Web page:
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Fed's jumbled messaging catches Trump's attention ahead of key policy-setting meeting

Brian Cheung
Reporter

The Federal Reserve has had a rough two days of communicating its policy to the public, risking confusing market participants ahead of a critical July 31 meeting where the central bank could deliver the first interest rate cut in over 10 years.

On Thursday, New York Fed President John Williams had markets dancing after he made remarks comparing easing monetary policy to getting a vaccination, saying it “pays to act quickly to lower rates at the first sign of economic distress.” His remarks were focused on how monetary policy decisions are different when interest rates are close to zero (the Federal funds rate is currently in a target range of 2.25% to 2.5%).

“It’s better to take preventative measures than to wait for disaster to unfold,” Williams said.

Investors interpreted his remarks as signaling a more dramatic interest rate cut in the next Federal Open Market Committee meeting on July 31. Bets on a 50 basis point rate cut surged in Fed funds futures markets, and the New York Fed followed up with an unusual clarification on Williams’s speech.

“This was an academic speech on 20 years of research,” a New York Fed spokesperson said in a statement sent to reporters. “It was not about potential policy actions at the upcoming FOMC meeting.”

On Friday, St. Louis Fed President James Bullard (a voting member of this year’s FOMC) said he was sitting front row at that speech and sided with the clarification.

“My interpretation was that he was talking about his past research,” Bullard said.

Federal Reserve Governor Lael Brainard (C) speaks with Fed Vice Chair Richard Clarida (L) and New York Fed President John Williams (R) at the Federal Reserve Bank of Chicago in Chicago, Illinois, U.S., June 5, 2019. REUTERS/Ann Saphir

Starting Saturday the Federal Reserve’s policymakers will stop making public remarks ahead of the July 31 meeting, as part of the normal “blackout” protocol that precedes FOMC meetings.

Misread or misspeak?

After Williams’s remarks, Fed funds futures contracts raised the odds of a 50 basis point rate cut to about 60%, with a 40% chance of a 25 basis point cut. Williams’s remarks came alongside commentary from Fed Vice Chairman Richard Clarida saying that the Fed doesn’t “have to wait until things get so bad to have a dramatic series of rate cuts.”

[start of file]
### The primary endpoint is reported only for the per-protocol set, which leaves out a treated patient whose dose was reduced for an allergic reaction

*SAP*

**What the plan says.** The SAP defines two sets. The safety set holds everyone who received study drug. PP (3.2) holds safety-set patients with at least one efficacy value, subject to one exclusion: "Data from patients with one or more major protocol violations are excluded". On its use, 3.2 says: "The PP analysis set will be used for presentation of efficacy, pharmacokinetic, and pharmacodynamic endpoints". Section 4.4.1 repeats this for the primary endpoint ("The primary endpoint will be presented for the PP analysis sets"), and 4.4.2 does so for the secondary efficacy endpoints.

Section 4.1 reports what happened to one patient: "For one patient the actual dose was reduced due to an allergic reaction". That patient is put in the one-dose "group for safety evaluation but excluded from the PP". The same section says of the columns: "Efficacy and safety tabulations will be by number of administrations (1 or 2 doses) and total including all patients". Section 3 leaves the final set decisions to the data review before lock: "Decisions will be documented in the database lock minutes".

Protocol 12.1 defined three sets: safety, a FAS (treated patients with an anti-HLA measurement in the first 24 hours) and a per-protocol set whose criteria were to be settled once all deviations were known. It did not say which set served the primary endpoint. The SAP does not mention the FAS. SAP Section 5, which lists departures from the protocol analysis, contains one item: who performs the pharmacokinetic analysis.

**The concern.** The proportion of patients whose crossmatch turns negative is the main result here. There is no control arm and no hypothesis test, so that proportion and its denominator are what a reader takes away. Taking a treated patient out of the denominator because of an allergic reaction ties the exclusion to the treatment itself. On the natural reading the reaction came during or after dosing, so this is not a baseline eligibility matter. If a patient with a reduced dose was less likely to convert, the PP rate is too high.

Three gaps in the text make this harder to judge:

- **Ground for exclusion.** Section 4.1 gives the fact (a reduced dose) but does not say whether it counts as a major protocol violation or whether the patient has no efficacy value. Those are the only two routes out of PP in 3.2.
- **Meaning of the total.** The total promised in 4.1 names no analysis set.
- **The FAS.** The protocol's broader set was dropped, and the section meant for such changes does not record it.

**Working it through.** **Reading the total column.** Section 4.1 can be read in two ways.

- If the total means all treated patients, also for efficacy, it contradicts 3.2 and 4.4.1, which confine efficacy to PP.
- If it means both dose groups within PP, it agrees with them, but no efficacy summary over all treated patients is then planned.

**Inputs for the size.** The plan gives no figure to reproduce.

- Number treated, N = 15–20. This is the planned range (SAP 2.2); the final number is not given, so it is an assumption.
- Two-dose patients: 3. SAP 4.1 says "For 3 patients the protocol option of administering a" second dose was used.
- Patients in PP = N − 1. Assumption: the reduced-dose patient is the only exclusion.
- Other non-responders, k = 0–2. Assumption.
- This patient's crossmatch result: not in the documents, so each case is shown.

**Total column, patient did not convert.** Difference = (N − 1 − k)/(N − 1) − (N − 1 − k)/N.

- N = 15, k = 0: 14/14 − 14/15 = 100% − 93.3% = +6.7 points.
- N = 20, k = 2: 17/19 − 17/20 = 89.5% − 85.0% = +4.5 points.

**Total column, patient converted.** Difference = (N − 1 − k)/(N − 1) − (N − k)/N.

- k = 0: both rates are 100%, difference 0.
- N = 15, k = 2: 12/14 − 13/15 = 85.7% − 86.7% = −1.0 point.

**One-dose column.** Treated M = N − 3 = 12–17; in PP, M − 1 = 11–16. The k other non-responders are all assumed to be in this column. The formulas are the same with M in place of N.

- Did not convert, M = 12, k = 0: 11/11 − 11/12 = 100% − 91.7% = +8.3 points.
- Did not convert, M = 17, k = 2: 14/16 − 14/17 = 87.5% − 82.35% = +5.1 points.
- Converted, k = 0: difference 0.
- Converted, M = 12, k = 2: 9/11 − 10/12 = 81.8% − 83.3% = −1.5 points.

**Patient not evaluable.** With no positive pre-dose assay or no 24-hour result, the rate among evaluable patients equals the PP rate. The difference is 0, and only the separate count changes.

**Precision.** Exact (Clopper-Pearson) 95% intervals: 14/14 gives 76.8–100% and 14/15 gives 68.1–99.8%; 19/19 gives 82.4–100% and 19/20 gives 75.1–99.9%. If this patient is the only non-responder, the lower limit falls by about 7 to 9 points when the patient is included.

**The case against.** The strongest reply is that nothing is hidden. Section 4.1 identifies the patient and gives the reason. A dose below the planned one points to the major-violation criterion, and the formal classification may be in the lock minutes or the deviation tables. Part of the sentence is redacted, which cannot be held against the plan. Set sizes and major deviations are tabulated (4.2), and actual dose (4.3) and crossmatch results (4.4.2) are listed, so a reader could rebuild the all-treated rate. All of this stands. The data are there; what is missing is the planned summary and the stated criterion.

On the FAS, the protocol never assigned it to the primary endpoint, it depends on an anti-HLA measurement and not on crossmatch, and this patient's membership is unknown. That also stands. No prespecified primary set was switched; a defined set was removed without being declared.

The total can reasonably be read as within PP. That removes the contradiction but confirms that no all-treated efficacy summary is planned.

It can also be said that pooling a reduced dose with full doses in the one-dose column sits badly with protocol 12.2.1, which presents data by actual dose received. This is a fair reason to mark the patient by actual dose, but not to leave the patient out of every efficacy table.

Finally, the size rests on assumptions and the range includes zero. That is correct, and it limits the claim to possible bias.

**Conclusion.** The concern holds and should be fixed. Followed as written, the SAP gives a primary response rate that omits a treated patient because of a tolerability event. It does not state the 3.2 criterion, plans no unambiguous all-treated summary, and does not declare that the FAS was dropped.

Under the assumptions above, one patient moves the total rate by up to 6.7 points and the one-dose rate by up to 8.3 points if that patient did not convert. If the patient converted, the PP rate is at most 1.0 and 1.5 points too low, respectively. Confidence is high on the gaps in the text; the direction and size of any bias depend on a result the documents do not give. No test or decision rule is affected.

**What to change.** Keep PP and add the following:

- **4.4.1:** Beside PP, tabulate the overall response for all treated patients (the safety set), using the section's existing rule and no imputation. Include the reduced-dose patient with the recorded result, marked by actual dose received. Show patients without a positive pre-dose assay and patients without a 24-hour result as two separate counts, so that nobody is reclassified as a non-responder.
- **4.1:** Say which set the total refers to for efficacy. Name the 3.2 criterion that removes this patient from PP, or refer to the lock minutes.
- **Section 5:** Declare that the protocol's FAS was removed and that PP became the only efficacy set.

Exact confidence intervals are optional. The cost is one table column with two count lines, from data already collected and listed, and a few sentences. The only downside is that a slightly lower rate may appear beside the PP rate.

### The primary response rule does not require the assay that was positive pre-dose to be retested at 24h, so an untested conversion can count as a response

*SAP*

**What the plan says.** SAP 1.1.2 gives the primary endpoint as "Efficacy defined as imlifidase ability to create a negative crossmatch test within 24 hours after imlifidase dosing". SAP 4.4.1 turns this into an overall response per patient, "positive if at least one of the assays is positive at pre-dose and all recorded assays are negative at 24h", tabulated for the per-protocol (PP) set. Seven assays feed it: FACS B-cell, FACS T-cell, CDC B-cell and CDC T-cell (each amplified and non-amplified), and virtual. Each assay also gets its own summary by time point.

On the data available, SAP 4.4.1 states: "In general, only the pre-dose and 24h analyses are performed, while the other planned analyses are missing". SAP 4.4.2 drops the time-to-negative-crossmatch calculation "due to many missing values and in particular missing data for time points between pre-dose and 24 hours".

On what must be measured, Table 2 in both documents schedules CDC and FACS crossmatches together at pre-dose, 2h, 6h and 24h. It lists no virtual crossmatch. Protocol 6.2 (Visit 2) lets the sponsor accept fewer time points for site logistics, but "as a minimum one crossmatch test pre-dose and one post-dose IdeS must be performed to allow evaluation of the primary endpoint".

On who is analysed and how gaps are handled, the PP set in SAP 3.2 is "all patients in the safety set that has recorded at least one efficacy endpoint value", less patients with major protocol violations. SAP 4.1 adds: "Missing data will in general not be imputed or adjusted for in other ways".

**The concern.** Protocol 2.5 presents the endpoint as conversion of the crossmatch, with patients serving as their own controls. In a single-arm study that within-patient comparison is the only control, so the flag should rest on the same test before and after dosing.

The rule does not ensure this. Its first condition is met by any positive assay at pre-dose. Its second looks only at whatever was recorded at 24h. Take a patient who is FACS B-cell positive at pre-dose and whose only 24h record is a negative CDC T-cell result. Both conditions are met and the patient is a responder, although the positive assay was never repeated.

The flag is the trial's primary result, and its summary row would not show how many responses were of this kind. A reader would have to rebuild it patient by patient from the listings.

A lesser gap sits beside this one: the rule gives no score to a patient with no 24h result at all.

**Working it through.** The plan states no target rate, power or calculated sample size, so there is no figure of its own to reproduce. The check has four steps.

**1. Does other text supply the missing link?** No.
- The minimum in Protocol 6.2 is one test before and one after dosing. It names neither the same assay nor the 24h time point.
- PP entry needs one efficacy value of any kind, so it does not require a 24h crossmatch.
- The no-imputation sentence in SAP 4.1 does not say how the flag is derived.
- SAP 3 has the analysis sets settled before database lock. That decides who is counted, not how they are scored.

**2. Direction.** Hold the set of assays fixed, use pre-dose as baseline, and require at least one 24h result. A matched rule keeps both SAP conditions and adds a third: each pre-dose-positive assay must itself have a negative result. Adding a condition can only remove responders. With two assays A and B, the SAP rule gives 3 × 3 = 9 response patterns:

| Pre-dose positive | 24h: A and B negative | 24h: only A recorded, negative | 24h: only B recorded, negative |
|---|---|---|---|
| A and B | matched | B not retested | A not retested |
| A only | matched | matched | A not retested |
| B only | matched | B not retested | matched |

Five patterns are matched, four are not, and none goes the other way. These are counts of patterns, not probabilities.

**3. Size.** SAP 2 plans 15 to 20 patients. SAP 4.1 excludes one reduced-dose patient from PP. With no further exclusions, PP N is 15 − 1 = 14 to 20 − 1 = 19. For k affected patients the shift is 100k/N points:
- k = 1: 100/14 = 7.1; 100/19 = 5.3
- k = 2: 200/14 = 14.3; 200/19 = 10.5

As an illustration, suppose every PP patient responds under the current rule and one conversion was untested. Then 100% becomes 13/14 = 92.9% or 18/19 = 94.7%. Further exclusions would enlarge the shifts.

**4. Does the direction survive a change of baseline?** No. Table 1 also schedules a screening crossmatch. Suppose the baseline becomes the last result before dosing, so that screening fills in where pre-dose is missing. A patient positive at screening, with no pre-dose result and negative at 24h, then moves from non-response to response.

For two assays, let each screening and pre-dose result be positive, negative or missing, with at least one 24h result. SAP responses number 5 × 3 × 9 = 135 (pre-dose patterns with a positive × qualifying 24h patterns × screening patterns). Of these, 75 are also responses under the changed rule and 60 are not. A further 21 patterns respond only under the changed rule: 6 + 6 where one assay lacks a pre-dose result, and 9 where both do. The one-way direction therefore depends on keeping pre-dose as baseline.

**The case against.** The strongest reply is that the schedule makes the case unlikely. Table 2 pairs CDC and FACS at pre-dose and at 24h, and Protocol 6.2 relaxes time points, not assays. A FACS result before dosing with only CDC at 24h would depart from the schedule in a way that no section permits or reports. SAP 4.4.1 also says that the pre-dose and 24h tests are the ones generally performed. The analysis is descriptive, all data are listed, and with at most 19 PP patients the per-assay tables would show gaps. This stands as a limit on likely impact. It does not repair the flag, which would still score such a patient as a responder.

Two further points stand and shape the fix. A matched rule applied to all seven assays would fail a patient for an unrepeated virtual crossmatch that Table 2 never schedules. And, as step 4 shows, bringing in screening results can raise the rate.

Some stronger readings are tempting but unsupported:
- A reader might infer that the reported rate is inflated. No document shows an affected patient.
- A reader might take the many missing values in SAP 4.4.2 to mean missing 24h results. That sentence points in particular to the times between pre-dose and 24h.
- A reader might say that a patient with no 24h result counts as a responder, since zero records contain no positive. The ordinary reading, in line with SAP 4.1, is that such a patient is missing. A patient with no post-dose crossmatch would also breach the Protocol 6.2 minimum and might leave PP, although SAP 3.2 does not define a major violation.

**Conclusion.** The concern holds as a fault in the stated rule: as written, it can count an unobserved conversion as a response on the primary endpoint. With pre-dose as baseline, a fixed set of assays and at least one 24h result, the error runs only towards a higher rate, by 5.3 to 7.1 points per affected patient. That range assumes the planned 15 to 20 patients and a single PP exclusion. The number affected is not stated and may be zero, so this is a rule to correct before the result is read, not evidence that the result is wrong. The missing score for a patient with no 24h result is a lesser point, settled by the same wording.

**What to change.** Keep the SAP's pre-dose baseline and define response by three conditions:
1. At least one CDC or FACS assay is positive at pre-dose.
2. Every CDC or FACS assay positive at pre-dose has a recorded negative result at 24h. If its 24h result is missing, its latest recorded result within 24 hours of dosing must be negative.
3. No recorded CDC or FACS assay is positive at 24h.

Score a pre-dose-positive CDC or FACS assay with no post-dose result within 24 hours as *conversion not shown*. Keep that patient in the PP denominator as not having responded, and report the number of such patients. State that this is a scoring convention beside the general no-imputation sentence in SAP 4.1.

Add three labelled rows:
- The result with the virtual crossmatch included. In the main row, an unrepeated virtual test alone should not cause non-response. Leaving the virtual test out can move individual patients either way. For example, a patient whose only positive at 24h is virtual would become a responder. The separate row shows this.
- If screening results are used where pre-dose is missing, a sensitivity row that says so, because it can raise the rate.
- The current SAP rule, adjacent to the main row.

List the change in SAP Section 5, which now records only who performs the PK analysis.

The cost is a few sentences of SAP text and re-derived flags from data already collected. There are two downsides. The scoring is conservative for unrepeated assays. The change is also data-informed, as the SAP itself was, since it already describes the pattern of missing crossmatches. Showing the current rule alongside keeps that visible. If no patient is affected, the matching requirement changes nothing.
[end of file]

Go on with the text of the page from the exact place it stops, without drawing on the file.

When the New York Fed issued its clarification, the odds of a 50 basis point cut came back down to 22.5%.

Bank of America Merrill Lynch described the Fedspeak as a “head fake.”

“In other words, Williams unintentionally misguided the markets,” Bank of America’s Michelle Meyer wrote. “We believe the NY Fed had no other choice but to issue a press release given that the Fed’s blackout period starts on July 20th.”

But the comments caught the attention of President Donald Trump, who said Williams’s remarks were “100% correct in that the Fed ‘raised’ far too fast & too early.”

The New York Fed declined to comment on the president’s tweets.

Ken Matheny, an executive director and Fed watcher at Macroeconomic Advisers, told Yahoo Finance that Trump’s paraphrasing was a “complete misread” of what Williams was trying to say. Williams’s remarks reflected on his research on reacting to “adverse” economic developments with rates close to zero.

With stronger data coming in since the June meeting, the Fed doesn’t appear to be getting “adverse” readings on the economy.

Bullard told reporters Friday that data since the last FOMC meeting, such as an estimate-beating jobs report and gains in retail sales, were “good and encouraging,” although he said they were still in the context of a slowing economy.

Bullard, perceived to be among the more dovish members of the Fed, said he sees the case for a 25 basis point cut in the July 31 meeting, not a 50 basis point cut.

Following the New York Fed clarification, Wells Fargo, Bank of America, and ING all said they expect a 25 basis point cut in the next meeting.

Matheny said Williams’s remarks were a “minor bruise,” adding that he should have made it clearer that his remarks were in the strict context of academic research.

“It was certainly a misstep,” Matheny said.

Brian Cheung is a reporter covering the banking industry and the intersection of finance and policy for Yahoo Finance. You can follow him on Twitter @bcheungz.

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